AP: There is a distinction between forestry, primary wood processing and wood science, as it relates to construction – although typically all students require an understanding across the supply chain to fully understand the merits and limitations of the material. Most large exporting countries have a number of timber related courses. In the UK this is limited, since we now import such a large volume of what we use. There is, however, a need to inform construction courses (eg architects and engineers). One example is Dublin Institute of Technology in Ireland which has just launched an excellent course.
Should the subject of wood science be taught as a broader, all-inclusive subject?
IT: The skills needed to study wood chemistry are quite different to those needed to study forest management, so I do not believe a broader approach to wood education would work.
AP: At degree level it is necessary to keep forestry and timber-related courses as distinct entities since they are different professions. I do, however, think the extension system in the US works well – for example university professors working with local foresters, or wood researchers with the construction industry to evaluate and test products. Similarly, where students get one-year work placements this can help them to understand the needs of industry and do something of benefit to all parties in a final year thesis.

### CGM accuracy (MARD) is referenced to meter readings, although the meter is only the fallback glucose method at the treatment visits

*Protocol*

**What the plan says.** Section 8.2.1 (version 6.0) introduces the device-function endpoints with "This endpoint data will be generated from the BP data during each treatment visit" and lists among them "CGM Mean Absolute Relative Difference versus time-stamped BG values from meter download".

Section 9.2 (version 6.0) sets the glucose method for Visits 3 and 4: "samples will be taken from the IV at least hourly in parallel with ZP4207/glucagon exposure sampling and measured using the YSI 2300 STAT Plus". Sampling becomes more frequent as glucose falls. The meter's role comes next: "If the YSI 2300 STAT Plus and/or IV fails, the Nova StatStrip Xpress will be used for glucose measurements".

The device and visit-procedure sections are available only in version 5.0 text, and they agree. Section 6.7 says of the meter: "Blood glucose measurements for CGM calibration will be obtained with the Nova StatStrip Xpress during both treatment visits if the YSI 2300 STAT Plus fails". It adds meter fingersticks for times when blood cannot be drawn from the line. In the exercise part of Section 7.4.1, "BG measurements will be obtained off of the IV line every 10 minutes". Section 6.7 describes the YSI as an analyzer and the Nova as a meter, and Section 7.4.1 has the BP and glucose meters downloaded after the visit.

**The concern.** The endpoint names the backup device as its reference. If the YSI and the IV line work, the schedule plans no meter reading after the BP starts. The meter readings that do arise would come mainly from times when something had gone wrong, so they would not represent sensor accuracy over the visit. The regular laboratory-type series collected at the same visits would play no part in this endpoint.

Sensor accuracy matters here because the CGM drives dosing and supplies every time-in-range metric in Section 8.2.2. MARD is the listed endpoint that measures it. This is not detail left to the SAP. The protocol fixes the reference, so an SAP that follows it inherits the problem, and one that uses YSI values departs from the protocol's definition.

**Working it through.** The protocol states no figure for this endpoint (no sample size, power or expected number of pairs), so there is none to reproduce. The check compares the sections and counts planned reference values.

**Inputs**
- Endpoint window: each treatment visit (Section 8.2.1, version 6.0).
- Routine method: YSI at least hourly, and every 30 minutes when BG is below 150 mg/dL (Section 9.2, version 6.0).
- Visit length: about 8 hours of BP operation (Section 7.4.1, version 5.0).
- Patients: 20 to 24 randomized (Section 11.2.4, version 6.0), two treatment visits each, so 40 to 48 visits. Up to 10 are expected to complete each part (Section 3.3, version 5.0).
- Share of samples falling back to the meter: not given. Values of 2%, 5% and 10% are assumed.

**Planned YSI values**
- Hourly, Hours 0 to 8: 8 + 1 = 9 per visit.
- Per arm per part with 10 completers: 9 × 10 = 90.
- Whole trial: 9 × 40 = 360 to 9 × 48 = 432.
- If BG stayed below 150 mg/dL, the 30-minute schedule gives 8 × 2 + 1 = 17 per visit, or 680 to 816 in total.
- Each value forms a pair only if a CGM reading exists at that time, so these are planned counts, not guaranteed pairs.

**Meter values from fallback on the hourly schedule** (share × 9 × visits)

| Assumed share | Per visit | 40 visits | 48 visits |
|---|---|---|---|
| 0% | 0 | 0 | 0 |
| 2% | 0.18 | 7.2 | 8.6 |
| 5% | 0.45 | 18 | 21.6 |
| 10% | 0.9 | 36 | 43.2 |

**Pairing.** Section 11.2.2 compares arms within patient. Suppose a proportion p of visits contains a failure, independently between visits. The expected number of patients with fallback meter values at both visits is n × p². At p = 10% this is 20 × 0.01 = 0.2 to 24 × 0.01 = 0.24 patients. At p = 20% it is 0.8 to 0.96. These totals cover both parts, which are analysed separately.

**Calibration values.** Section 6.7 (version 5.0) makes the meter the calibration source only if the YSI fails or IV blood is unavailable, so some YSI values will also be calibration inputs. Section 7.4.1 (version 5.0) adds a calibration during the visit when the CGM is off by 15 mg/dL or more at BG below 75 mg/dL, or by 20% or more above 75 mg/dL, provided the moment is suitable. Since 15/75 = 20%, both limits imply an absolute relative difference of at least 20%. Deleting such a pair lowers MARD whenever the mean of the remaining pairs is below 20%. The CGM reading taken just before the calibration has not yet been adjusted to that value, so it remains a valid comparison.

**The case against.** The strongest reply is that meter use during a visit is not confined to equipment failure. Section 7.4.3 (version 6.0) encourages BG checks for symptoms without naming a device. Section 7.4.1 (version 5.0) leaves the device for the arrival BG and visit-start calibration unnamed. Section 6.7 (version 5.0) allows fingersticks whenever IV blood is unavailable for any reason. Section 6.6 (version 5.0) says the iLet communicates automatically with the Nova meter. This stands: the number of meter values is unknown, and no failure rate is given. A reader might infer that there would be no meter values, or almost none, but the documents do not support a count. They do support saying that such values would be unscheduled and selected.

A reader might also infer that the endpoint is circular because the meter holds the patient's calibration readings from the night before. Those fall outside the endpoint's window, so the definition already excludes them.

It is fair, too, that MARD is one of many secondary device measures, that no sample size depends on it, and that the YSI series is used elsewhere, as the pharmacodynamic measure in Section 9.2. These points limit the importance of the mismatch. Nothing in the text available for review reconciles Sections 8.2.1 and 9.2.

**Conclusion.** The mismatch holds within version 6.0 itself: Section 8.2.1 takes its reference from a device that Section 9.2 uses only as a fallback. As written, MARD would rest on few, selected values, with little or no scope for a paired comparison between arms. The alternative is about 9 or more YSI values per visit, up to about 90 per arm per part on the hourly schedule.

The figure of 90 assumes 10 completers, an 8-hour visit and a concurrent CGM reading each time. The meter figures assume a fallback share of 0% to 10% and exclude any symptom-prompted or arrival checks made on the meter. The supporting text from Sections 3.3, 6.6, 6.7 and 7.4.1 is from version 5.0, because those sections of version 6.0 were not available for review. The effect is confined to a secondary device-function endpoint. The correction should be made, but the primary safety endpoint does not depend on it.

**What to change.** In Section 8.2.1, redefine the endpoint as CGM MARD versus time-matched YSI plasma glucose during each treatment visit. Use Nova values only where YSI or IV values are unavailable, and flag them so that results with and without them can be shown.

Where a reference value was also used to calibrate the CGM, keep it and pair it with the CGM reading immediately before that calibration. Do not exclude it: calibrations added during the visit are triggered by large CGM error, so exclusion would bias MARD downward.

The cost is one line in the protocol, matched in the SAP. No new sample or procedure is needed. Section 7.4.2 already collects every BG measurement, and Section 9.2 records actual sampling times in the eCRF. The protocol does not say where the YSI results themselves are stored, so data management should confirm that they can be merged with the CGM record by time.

What revisions could be made to current wood education progra mmes? And, how does the UK compare on a global level?
IT: While there is obviously a need for more education in wood science, I also think that the timber industry needs to be more proactive in promoting itself to related industries, such as civil engineering, architecture and materials science. Most undergraduate courses in these related subjects have little content on timber and this ignorance of the material in turn makes people wary of using or specifying it. The timber industry needs to educate this wider community in order to expand and diversify.
GS: There should be some government intervention to prevent institutions from competing for a limited supply of candidates, the result of which is that nobody has economically viable numbers. South Africa is a good example, see International Wood Products Journal Vol 1 No 1 2010 P. Evans where the government recognised the importance of wood to the national economy and restricted wood education to two institutions that are fully funded. They then contracted the University of British Columbia, Canada, to manage the curriculum.